The United States continues to assert itself as the most progressive and inclusive country in the world. On Tuesday, for example, Amber McLaughlin made history as the first openly transgender woman to be executed by lethal injection.
McLaughlin, 49, was sentenced to death in Missouri for raping and fatally stabbing ex-girlfriend Beverly Guenther in 2003. The convicted murderer, who began transitioning from male to female about three years ago, apologized for her crimes and described herself as a "loving and caring person."
Gov. Mike Parson (R., Mo.) helped the death row inmate realize the historic achievement by denying her last-minute request for clemency. "McLaughlin terrorized Ms. Guenther in the final years of her life, but we hope her family and loved ones may finally have some peace," Parson said in a written statement after the death sentence was carried out.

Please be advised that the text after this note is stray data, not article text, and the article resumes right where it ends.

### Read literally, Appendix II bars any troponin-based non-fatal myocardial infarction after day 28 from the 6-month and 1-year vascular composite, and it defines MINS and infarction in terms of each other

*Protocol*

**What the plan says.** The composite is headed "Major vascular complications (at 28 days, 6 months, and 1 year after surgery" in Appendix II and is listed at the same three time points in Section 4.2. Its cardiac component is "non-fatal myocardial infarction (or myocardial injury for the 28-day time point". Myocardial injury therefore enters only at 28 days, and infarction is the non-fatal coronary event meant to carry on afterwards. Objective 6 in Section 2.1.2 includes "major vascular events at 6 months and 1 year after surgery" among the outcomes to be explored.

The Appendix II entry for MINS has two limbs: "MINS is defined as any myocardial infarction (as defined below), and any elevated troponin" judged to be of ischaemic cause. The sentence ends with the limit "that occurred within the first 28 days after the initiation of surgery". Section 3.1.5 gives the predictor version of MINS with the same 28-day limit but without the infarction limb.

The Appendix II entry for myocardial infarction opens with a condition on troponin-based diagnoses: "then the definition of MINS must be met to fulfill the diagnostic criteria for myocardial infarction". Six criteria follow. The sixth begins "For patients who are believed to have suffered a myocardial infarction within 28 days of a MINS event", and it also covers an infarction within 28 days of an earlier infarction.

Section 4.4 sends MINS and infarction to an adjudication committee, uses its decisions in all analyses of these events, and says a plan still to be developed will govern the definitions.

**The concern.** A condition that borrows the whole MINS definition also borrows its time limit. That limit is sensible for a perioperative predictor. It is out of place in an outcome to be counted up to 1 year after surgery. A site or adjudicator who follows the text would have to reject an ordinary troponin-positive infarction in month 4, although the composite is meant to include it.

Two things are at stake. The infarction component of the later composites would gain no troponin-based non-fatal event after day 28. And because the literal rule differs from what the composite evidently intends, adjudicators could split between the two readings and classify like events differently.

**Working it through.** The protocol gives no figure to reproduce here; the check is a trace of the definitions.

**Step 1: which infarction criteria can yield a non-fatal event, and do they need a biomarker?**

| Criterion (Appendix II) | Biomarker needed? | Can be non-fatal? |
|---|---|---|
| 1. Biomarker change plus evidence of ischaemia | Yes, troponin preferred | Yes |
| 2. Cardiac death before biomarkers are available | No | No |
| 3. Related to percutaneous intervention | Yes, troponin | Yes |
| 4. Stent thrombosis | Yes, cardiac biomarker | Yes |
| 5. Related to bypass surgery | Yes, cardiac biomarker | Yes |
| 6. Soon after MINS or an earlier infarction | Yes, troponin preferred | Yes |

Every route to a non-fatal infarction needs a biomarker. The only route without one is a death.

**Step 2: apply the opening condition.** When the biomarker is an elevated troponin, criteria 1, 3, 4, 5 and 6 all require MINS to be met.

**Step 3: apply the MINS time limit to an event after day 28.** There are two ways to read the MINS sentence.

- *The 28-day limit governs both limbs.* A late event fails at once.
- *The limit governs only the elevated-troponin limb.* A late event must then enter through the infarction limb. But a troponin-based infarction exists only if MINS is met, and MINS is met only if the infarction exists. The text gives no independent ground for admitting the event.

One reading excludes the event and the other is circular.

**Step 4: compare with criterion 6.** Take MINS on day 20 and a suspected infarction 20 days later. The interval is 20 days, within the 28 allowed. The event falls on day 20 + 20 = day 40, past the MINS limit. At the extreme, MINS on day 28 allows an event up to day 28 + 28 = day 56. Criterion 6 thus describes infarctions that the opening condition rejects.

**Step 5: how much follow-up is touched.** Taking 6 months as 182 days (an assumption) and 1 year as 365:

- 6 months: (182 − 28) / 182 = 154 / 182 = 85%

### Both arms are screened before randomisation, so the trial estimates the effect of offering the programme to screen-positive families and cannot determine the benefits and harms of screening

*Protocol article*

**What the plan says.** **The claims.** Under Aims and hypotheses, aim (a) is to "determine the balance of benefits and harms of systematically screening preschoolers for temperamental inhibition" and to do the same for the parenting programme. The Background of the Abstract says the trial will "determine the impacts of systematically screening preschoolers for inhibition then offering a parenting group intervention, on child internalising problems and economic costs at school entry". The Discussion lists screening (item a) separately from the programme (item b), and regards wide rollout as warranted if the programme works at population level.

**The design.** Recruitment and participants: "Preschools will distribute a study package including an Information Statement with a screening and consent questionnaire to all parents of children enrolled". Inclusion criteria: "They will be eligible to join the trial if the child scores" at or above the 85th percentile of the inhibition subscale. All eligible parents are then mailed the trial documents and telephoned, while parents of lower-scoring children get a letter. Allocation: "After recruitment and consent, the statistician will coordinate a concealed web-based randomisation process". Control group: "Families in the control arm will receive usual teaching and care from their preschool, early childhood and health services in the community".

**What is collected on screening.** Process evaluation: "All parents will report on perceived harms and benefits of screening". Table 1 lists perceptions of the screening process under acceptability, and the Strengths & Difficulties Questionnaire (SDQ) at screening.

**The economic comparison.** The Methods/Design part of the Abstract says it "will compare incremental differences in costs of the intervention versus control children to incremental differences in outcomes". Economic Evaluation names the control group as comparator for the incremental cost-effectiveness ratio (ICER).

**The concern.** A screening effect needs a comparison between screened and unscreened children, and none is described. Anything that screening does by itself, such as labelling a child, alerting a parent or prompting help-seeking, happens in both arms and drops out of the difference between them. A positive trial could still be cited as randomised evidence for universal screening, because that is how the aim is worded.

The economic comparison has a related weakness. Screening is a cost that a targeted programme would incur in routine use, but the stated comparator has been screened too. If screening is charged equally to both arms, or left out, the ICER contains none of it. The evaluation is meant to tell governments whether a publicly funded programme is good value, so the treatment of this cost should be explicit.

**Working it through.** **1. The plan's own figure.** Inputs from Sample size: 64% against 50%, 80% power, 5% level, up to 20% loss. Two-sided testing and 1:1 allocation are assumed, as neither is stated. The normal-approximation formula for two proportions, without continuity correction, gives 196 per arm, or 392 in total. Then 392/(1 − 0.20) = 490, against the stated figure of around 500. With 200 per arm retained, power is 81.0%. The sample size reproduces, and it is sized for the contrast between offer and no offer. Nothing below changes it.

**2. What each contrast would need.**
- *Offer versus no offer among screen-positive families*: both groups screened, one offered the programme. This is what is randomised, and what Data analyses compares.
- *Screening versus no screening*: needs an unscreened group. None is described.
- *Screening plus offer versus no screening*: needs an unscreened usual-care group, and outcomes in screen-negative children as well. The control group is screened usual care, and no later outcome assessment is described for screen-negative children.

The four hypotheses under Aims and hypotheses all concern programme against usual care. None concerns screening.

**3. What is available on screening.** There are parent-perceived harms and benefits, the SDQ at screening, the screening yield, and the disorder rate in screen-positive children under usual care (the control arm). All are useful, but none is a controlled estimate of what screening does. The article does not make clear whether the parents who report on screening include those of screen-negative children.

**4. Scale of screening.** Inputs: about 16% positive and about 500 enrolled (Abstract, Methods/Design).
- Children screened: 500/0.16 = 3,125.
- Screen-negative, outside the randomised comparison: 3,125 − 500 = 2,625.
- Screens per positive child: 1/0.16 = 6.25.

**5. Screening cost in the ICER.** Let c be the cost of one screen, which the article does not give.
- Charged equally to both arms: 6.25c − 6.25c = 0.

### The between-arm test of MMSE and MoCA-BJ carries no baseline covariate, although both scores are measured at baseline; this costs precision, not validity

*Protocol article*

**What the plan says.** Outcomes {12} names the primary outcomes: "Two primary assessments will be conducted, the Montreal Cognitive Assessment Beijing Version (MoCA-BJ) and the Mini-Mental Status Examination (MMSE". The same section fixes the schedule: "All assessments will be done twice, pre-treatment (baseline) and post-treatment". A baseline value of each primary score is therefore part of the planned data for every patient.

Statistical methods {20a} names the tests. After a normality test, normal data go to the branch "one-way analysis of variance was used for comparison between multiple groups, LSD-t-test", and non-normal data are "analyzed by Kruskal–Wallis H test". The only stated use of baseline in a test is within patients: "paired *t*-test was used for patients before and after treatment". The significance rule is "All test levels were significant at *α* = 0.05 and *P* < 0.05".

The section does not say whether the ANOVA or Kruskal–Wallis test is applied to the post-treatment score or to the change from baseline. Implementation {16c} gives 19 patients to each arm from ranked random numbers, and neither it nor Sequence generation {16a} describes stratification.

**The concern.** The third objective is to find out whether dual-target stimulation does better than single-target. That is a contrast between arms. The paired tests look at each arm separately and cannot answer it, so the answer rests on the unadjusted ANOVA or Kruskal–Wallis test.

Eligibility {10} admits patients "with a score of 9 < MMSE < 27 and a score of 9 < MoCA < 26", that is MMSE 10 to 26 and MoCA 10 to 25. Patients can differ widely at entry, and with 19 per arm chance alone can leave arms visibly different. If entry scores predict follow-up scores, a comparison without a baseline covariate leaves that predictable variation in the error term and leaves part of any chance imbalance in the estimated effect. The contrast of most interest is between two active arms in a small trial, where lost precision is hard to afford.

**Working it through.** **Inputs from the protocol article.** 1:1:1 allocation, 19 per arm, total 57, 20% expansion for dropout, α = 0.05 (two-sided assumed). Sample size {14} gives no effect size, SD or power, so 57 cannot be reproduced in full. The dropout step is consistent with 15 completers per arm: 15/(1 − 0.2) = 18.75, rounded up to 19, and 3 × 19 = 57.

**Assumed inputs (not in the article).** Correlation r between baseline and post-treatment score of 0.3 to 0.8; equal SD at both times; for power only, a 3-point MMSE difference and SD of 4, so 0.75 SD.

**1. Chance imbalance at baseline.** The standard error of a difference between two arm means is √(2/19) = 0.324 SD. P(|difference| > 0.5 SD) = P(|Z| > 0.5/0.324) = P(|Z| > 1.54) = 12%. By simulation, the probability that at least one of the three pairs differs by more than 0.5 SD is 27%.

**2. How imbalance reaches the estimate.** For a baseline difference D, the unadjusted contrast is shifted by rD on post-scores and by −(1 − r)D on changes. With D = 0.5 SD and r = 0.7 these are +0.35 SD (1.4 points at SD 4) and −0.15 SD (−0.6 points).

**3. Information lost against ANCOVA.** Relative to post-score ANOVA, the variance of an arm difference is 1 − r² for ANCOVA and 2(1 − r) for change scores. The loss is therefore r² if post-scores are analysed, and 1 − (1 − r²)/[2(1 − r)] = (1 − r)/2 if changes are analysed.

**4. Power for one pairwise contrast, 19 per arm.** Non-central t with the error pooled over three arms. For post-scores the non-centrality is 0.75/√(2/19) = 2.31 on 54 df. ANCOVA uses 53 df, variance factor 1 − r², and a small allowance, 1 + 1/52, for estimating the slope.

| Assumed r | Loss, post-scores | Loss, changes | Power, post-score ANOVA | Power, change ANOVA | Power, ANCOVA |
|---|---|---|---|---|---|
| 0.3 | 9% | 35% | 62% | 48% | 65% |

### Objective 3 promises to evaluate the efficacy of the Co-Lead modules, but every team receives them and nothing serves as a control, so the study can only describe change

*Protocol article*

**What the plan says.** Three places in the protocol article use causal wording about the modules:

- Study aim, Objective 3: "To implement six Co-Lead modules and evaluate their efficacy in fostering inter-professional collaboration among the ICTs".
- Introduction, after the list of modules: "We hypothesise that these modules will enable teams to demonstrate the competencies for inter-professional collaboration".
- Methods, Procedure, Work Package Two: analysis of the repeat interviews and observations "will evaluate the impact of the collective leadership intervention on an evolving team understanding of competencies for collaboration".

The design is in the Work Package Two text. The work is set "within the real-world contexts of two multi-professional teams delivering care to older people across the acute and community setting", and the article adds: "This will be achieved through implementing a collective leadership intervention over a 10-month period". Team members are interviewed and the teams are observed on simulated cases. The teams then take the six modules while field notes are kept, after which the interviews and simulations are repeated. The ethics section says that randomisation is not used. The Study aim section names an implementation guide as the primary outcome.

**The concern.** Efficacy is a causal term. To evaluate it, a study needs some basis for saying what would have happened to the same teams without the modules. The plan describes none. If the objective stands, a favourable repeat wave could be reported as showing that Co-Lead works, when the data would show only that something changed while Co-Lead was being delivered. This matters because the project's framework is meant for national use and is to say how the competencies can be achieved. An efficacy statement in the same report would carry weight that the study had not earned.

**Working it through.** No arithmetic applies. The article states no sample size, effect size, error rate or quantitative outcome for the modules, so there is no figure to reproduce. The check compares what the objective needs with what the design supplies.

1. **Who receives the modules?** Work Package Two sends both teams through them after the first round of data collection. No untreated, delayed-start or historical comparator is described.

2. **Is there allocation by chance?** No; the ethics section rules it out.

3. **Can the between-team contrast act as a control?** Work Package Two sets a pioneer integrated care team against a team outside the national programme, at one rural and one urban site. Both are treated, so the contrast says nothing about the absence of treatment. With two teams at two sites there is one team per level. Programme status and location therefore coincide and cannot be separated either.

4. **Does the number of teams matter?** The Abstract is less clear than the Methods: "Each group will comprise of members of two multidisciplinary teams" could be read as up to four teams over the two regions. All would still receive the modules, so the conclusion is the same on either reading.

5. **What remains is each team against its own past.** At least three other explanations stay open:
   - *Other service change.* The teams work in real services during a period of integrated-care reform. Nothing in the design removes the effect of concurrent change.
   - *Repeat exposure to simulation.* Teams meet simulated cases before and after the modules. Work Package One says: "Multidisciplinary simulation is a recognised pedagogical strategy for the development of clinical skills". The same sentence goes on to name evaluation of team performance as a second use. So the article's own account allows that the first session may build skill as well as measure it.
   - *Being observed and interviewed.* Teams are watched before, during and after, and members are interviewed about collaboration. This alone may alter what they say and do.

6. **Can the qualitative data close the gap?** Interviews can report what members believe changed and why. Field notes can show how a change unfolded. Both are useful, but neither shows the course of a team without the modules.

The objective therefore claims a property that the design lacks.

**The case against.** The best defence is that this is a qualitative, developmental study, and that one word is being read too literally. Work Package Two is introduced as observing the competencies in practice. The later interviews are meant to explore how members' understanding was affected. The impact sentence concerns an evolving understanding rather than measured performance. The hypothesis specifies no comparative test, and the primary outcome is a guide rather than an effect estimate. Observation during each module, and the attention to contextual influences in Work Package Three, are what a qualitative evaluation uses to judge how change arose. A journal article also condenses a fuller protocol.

McLaughlin's historic accomplishment is another major victory for proponents of equality and inclusion. Since the death penalty was reinstated in 1976, just 17 (cisgender) women have managed to join the rarified ranks of executed Americans, which amounts to 1.09 percent of all inmates put to death during that time.
As of Wednesday, trans women account for 0.06 percent of Americans executed by the state. It doesn't sound like much, but it is assuredly an important first step on the slow march to progress. Thanks to McLaughlin's groundbreaking courage and Gov. Parson's steadfast leadership, the long arc of the moral universe was bent ever so slightly toward justice.
This remarkable feat of American exceptionalism came several weeks after diversity advocates celebrated another death-related milestone for female inclusion in Taliban-controlled Afghanistan, where a lowly woman played a key role in the terrorist regime's first public execution since President Joe Biden's botched military withdrawal in 2021.